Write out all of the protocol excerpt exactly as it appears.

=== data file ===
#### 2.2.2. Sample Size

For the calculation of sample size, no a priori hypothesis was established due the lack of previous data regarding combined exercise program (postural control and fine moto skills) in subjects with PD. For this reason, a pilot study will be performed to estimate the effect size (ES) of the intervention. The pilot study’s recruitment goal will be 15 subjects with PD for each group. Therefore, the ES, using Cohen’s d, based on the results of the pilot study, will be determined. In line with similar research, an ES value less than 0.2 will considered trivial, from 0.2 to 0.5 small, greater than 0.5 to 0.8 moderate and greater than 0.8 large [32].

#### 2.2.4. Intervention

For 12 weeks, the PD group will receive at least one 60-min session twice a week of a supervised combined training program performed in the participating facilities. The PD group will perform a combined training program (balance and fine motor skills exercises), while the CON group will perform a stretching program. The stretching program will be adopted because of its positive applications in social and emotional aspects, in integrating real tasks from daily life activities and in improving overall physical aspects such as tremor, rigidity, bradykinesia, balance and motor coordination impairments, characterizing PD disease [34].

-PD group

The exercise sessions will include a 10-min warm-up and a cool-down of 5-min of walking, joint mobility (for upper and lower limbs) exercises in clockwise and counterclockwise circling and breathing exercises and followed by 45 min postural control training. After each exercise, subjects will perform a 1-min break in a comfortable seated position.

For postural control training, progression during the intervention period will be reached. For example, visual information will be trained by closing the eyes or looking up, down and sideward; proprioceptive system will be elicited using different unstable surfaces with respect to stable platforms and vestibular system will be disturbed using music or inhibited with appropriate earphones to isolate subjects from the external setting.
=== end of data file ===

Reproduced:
#### 2.2.2. Sample Size

For the calculation of sample size, no a priori hypothesis was established due the lack of previous data regarding combined exercise program (postural control and fine moto skills) in subjects with PD. For this reason, a pilot study will be performed to estimate the effect size (ES) of the intervention. The pilot study’s recruitment goal will be 15 subjects with PD for each group. Therefore, the ES, using Cohen’s d, based on the results of the pilot study, will be determined. In line with similar research, an ES value less than 0.2 will considered trivial, from 0.2 to 0.5 small, greater than 0.5 to 0.8 moderate and greater than 0.8 large [32].

#### 2.2.4. Intervention

For 12 weeks, the PD group will receive at least one 60-min session twice a week of a supervised combined training program performed in the participating facilities. The PD group will perform a combined training program (balance and fine motor skills exercises), while the CON group will perform a stretching program. The stretching program will be adopted because of its positive applications in social and emotional aspects, in integrating real tasks from daily life activities and in improving overall physical aspects such as tremor, rigidity, bradykinesia, balance and motor coordination impairments, characterizing PD disease [34].

-PD group

The exercise sessions will include a 10-min warm-up and a cool-down of 5-min of walking, joint mobility (for upper and lower limbs) exercises in clockwise and counterclockwise circling and breathing exercises and followed by 45 min postural control training. After each exercise, subjects will perform a 1-min break in a comfortable seated position.

For postural control training, progression during the intervention period will be reached. For example, visual information will be trained by closing the eyes or looking up, down and sideward; proprioceptive system will be elicited using different unstable surfaces with respect to stable platforms and vestibular system will be disturbed using music or inhibited with appropriate earphones to isolate subjects from the external setting.